Yes, there were those inspirational pop ballads -- is there some law that every Olympics must feature some crooner hitting the endless high note on a song about following your dream? -- but even those were redeemed by original staging: when Olivia Newton-John and John Farnham walked right in the middle of the surging host of athletes as they sang, it was genuinely touching, not least because the athletes themselves seemed touched.

As for the lengthy scenes paying homage to Australia's Aboriginal people, they could be viewed, if one were cynical, as ass-covering kitsch, but since the Aborigines' major political issue is simply that white Australia apologize to them (which the current administration oddly refuses to do), the benign, comfortingly anthropological sentiments expressed in the scenes seem unobjectionable, if hardly challenging.

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So it's hard to imagine how it could have been much better. And yet the glorious show still left ever so slight a taste of unearned emotion. That probably isn't so bad -- part of the joy of the Olympics, like Christmas, is letting yourself believe that magic is alive, and dreams are free. Maybe it's more that the emotion didn't quite link up with the actual drama that was both unfolding before our eyes, and that is about to, in the 16 unknown, glory-drenched days ahead.

For what is truly unique and moving about an opening ceremony is not the artistry of the pageant, no matter how inspired, but the parade of athletes. There are a staggering 10,000 athletes from 200 countries at the Games. And when each nation enters the vast arena to the cheers of the crowd -- Armenia, Aruba, Austria, Azerbaijan -- it's the only time that the world really gets to look at itself, It's a stirring ritual, nationalism without the ugliness, a Noah's Ark of sport in which every single human animal -- whether they win gold, or win nothing -- is respected. And as the procession unfolds they're just as thrilled by the moment, all those beautiful young brown and yellow and black and white people happily walking along in their ill-chosen headgear, as the countless millions watching them.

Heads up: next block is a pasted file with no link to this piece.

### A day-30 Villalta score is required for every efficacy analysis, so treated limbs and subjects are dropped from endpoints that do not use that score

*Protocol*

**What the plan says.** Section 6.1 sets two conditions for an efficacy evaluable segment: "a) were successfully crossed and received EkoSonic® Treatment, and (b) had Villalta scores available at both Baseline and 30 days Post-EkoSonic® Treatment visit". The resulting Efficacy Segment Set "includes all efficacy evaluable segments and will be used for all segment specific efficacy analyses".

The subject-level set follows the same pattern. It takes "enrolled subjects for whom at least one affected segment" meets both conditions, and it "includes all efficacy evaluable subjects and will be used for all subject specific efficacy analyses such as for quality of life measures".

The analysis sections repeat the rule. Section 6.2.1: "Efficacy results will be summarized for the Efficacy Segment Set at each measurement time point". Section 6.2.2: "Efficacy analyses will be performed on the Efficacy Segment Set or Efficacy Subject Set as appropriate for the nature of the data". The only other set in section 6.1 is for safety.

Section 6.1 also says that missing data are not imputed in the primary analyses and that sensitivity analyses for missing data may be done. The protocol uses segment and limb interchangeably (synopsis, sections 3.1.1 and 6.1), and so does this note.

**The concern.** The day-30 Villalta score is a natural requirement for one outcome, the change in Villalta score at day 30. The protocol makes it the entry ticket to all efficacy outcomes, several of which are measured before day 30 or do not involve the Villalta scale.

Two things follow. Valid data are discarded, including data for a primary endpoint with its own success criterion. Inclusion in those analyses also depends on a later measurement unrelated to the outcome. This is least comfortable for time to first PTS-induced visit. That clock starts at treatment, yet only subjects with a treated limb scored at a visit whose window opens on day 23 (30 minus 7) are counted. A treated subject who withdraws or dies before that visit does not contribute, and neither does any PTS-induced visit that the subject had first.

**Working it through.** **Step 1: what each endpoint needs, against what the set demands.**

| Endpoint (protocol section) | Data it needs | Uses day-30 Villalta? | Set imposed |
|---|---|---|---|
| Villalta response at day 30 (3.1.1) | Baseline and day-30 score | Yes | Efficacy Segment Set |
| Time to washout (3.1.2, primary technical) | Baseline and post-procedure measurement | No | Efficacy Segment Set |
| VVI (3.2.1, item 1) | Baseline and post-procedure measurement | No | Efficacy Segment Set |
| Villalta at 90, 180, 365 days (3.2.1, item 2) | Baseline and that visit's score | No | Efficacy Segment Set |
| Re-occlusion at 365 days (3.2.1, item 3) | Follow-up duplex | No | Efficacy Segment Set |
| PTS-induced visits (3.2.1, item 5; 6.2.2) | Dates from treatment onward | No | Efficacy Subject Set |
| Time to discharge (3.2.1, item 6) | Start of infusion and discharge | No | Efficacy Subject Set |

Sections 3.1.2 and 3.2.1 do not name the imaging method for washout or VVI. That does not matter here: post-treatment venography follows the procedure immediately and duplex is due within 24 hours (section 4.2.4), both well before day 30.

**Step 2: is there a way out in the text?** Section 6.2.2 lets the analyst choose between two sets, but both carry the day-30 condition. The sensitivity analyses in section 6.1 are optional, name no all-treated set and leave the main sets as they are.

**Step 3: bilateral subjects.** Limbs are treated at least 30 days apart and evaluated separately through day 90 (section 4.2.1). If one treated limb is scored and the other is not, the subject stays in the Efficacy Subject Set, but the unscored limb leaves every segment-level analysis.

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And watching this real United Nations, this U.N. of the spirit, it's hard not to try to imagine what it would be like if the family of man really lived up to its name. Certainly the Aussie-dominated crowd showed its heart, cheering loudly when North and South Korea entered together for the first time and roaring when it was announced that East Timorese athletes were competing as so-called individual Olympic athletes. (Australia has sent troops to help the beleaguered young nation.) It's true -- the Olympics rarely change anything. But in an age without festivals, without much of anything besides Starbucks and Visa cards to bind the world together, it's worth something that an old image still touches something in us: a black-and-orange vase with men running, forever, across a silent field.

And that's what we'll remember, when the dazzling tributes have faded away. We'll each have our own personal piece of these games, and we'll make up our own stories, write our own tunes, celebrate our heroes our way. Sydney -- which richly deserves its reputation as one of the world's great cities, but more of that later -- poured its heart and soul into pulling our heartstrings, and did a superb job. Now it's our turn to find our own glory. There shouldn't be any shortage.

Next dispatch: The Games begin. Kamiya reports on swimming, beach volleyball and football.

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Gary Kamiya

Gary Kamiya is a Salon contributing writer.